Tuesday, October 03, 2006

'Fahrenheit 451' is requested to be banned during banned book week

A religious father in Conroe, Texas complained that their 15-year old girl would be harmed by exposure to the book he called "all kinds of filth." Evidently it would expose her to depictions of violence, drunkenness, smoking cigarettes, using the Lord's name in vain, "dirty talk," and people quoting and memorizing the Bible. He admits he hadn't read the book but was just hunting for objectionable material after his daughter complained about it.

"Fahrenheit 451" depicts a society that has banned books and is the story of a fireman whose job it is to burn books and houses of those possessing books. The fireman revolts against this conformity of thought and living in a society of big screen TV's and Bozos like this kid's father. "Fahrenheit 451" is one of the most popular books in high school literature classes and has been used for over 20 years.

The request for removal came during "banned books week" where libraries encourage people to try books that have been banned. "The week celebrates the freedom to choose or express one's opinion, even if it might be considered unorthodox or unpopular and stresses the importance of ensuring the availability of those unorthodox or unpopular viewpoints to all who wish to read them."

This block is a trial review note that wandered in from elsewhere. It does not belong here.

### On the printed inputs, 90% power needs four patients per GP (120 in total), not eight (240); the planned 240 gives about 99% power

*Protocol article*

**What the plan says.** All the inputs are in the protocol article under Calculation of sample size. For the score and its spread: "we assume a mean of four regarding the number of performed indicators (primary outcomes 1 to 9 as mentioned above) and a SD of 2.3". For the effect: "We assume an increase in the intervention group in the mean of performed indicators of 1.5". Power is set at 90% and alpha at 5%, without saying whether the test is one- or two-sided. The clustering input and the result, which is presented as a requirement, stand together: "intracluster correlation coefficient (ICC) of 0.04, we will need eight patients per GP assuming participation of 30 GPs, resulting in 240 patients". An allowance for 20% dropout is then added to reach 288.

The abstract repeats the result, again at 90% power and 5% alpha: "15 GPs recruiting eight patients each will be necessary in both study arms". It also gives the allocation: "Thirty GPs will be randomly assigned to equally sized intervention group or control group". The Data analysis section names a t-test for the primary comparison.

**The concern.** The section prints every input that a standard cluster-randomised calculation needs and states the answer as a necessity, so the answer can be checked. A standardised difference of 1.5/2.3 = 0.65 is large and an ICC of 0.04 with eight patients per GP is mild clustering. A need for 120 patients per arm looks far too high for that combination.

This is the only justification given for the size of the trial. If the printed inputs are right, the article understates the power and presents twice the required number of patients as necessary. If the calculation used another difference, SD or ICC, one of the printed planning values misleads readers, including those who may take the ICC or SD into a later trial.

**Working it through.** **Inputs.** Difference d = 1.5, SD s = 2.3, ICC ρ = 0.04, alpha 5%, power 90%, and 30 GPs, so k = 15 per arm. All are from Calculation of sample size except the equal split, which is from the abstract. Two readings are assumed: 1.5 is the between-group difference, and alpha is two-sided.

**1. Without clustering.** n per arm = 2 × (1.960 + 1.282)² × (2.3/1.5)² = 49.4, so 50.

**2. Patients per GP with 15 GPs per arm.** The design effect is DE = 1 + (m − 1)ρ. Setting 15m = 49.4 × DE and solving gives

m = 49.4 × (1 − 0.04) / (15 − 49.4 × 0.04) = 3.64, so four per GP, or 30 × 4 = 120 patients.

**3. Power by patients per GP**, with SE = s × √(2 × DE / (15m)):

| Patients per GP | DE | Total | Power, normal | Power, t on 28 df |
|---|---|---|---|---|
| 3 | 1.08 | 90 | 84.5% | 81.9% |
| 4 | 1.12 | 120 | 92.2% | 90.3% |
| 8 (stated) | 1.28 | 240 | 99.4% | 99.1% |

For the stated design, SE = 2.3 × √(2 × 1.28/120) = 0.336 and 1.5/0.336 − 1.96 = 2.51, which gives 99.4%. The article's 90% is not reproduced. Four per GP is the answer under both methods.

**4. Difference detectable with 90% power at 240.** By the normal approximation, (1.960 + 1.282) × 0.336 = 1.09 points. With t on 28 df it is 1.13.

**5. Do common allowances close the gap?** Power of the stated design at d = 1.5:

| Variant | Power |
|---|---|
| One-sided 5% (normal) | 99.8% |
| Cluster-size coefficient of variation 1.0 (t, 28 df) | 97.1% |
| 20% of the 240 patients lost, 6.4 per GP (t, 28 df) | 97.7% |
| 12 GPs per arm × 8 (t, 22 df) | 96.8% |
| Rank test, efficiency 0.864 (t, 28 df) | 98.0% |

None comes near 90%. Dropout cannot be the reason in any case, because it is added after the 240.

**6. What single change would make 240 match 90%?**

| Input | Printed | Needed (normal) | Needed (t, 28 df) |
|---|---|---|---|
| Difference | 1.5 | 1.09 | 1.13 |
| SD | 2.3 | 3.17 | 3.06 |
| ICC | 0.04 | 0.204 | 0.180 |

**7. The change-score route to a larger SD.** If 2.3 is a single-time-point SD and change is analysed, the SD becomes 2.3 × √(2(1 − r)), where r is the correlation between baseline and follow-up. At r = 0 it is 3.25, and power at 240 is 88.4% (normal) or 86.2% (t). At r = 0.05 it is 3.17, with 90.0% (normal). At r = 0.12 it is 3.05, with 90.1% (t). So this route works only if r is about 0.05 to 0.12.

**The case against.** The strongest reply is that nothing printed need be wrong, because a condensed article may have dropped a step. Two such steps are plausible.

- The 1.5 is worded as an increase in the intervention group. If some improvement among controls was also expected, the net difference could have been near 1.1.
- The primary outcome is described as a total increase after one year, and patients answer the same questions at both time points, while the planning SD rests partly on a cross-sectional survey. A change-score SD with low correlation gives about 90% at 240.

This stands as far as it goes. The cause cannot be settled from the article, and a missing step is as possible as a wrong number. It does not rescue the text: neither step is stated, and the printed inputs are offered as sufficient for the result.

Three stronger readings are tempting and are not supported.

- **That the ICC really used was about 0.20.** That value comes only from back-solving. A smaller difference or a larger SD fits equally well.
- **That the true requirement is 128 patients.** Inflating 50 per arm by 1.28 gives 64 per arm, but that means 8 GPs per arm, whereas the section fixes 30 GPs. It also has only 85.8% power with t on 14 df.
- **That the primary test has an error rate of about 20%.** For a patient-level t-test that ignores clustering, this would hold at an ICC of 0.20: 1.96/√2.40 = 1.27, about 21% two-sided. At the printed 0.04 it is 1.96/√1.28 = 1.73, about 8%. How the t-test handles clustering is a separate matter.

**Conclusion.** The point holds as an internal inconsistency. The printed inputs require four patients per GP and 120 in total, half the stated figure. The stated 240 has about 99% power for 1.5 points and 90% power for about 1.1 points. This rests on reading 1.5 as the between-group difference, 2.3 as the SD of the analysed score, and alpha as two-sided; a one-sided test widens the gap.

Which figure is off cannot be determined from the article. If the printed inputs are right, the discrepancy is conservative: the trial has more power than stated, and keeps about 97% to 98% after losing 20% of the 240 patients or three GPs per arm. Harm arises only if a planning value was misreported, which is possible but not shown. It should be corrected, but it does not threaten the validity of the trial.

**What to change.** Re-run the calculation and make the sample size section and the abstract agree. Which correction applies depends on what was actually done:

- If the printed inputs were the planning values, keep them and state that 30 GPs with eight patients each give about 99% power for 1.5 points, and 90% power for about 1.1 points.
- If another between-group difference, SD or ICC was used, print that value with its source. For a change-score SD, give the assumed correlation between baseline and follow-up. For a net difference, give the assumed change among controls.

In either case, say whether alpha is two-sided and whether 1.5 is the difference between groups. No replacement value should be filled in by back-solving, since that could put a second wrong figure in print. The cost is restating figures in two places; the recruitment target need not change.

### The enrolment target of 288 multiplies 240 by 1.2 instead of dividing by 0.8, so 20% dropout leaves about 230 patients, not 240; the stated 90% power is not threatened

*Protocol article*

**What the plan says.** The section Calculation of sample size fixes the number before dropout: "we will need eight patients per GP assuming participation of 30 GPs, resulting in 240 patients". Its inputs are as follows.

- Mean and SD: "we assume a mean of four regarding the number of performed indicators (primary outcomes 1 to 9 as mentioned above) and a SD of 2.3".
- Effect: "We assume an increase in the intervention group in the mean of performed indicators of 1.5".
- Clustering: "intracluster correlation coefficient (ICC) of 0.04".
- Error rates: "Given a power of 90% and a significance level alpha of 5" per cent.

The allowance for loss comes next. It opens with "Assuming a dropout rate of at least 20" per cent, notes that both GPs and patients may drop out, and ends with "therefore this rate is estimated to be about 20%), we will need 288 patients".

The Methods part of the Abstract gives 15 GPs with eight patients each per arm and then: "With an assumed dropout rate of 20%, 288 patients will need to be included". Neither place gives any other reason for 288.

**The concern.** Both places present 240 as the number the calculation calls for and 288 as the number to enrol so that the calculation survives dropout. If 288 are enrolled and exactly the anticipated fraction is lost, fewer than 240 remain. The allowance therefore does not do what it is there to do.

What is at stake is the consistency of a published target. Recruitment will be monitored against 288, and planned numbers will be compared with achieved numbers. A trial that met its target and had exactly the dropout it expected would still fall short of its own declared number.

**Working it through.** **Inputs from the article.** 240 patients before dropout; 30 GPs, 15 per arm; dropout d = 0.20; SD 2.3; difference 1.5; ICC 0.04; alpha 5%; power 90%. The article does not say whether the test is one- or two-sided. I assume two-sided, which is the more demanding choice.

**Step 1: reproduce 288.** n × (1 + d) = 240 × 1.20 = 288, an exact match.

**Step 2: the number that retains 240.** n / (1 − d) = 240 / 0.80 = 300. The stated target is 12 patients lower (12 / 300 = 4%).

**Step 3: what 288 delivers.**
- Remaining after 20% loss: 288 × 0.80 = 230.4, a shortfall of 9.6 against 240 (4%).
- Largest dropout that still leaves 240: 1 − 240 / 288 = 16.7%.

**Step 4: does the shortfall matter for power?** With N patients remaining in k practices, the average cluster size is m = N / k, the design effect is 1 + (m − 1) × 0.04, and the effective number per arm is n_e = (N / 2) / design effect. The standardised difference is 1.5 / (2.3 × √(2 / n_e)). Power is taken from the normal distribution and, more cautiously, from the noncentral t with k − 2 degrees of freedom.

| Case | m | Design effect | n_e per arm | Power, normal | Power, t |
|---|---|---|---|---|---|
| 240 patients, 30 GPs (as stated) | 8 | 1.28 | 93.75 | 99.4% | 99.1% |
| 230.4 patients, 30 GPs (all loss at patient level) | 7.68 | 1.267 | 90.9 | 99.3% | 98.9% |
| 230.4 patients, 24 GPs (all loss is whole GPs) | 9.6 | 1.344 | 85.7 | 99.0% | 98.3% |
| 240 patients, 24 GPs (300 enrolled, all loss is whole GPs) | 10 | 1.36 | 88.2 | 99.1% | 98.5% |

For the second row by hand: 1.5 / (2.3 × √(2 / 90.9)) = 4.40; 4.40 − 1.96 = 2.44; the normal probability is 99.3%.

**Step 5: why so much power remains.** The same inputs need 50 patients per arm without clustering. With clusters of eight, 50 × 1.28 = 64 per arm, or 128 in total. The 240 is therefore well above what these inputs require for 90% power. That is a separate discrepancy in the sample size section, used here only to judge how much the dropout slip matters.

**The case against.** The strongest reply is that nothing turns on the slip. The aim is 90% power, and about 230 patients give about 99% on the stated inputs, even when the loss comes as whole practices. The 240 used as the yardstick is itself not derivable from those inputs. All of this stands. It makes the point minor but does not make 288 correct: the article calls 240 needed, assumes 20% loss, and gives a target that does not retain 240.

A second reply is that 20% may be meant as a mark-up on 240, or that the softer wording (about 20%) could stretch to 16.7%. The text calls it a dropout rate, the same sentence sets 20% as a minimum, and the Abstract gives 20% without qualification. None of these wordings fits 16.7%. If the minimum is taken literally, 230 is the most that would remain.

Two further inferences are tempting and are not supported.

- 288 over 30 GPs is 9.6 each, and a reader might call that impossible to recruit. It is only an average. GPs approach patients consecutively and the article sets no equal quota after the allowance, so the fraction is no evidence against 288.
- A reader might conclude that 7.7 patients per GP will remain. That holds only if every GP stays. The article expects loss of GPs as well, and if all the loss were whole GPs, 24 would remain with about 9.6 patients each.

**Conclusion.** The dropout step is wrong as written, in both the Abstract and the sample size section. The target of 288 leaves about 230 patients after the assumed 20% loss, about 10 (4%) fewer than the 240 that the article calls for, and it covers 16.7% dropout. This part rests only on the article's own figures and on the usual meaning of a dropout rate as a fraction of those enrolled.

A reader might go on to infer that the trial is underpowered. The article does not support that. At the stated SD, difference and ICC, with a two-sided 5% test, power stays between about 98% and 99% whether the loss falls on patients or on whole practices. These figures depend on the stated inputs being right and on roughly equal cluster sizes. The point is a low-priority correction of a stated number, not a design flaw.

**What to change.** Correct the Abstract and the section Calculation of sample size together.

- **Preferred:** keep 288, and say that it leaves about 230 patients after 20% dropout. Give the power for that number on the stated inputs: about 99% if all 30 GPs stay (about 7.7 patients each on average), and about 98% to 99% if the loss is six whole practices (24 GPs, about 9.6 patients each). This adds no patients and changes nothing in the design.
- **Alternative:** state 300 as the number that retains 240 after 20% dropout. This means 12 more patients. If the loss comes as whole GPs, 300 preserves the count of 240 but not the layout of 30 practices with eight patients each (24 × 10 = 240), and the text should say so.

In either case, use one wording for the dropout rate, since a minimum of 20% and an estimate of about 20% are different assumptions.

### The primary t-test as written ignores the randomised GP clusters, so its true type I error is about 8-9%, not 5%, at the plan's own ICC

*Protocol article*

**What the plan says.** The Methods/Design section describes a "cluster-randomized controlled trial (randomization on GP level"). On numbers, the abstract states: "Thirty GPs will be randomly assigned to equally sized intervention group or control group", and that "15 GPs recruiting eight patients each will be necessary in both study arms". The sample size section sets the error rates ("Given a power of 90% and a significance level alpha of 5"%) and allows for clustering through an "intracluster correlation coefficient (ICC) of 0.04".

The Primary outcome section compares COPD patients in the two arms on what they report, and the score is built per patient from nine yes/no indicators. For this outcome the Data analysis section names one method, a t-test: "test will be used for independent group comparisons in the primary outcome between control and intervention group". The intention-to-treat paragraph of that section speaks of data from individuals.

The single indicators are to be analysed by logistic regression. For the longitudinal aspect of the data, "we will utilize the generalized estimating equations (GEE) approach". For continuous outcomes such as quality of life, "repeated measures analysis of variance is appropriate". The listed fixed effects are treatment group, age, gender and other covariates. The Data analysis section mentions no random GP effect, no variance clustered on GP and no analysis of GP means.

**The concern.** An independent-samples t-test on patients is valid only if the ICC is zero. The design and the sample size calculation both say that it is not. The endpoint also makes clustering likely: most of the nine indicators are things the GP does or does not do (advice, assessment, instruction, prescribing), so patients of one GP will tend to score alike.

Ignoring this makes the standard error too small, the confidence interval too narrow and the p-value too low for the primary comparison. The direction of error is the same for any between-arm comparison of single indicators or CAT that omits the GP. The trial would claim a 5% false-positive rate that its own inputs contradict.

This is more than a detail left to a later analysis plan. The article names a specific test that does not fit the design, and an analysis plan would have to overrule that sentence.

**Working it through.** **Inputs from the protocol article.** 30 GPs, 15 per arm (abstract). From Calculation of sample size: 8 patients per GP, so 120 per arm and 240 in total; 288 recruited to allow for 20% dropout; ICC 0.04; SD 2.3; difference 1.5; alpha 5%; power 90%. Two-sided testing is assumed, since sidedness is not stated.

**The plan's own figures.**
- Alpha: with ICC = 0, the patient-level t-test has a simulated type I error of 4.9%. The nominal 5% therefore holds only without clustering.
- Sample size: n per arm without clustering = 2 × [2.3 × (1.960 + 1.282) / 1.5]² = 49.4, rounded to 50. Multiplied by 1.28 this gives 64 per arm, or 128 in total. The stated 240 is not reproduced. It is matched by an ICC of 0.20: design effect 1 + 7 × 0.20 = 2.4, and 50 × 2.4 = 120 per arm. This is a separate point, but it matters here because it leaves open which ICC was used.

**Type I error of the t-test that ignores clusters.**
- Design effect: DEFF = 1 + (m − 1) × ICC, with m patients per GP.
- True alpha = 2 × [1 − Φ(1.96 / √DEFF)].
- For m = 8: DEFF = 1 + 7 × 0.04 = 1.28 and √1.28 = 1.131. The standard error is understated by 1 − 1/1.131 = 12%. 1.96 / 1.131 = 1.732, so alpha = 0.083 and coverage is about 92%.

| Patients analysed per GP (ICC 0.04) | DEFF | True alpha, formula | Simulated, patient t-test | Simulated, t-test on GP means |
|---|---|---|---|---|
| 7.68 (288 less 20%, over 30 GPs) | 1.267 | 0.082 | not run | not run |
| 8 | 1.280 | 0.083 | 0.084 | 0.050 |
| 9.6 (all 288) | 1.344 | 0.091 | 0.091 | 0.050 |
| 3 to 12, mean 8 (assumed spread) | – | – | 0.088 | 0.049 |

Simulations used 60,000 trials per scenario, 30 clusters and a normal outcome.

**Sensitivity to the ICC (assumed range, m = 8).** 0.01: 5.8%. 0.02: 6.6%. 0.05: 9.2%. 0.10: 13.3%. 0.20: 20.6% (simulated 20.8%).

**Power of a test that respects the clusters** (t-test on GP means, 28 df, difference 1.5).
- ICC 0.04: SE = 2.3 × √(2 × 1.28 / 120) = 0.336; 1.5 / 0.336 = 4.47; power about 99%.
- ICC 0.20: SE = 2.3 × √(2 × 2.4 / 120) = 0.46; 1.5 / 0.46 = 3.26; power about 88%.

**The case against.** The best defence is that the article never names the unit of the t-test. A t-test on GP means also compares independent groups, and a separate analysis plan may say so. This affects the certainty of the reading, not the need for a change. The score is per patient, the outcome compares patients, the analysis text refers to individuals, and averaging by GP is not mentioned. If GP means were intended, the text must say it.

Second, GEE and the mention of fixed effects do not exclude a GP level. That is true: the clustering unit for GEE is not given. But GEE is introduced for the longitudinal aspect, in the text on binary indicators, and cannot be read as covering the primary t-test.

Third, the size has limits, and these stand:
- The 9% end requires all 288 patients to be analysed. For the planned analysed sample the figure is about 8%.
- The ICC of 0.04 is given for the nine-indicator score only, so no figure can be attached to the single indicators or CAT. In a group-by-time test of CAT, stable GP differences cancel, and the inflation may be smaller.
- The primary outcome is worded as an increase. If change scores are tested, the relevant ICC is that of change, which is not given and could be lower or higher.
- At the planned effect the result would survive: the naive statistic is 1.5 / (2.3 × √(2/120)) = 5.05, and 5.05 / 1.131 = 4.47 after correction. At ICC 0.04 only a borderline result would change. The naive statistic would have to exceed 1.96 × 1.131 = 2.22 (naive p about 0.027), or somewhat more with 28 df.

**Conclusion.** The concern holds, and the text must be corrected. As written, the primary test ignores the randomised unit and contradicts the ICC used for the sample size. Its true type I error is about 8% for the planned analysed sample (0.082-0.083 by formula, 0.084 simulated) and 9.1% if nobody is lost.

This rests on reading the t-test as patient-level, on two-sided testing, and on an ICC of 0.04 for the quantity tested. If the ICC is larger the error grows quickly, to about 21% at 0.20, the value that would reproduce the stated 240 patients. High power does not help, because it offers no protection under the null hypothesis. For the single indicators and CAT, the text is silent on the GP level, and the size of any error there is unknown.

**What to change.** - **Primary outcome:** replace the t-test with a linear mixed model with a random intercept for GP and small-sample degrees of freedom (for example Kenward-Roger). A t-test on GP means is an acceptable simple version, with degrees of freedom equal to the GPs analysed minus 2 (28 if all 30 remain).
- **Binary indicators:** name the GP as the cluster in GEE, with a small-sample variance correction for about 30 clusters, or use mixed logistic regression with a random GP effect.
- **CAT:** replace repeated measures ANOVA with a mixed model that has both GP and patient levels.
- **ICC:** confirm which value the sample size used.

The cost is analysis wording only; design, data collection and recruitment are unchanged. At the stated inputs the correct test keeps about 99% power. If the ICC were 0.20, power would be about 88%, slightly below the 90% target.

I admit I can't remember any "dirty talk" in the book but will reread it soon to find it. It does encourage people to think for themselves. I don't recall any sex but I recall the fireman beginning an affair. Other religions or atheists might object to the quotes from the Bible.

Students in most area school districts can request alternative reading material if they object to the assigned reading and even be removed from the classroom when those liberty and freedom loving conformists discuss "Fahrenheit 451." She and one other student were given "Ella Minnow Pea" as alternative reading. If the father's real objection was against exposure to the ideas expressed in the book he failed. "Ella Minnow Pea" is a simpler but effective allegory of totalitarianism and fundamentalism and the ways religions, societies, and governments can attempt to limit thought and communication even in originally advanced and civilized places.

Link sent by Jim, opinions my own. Jim also points out that for your safety and convenience don't speak foreign languages on cell phones near public transportation.

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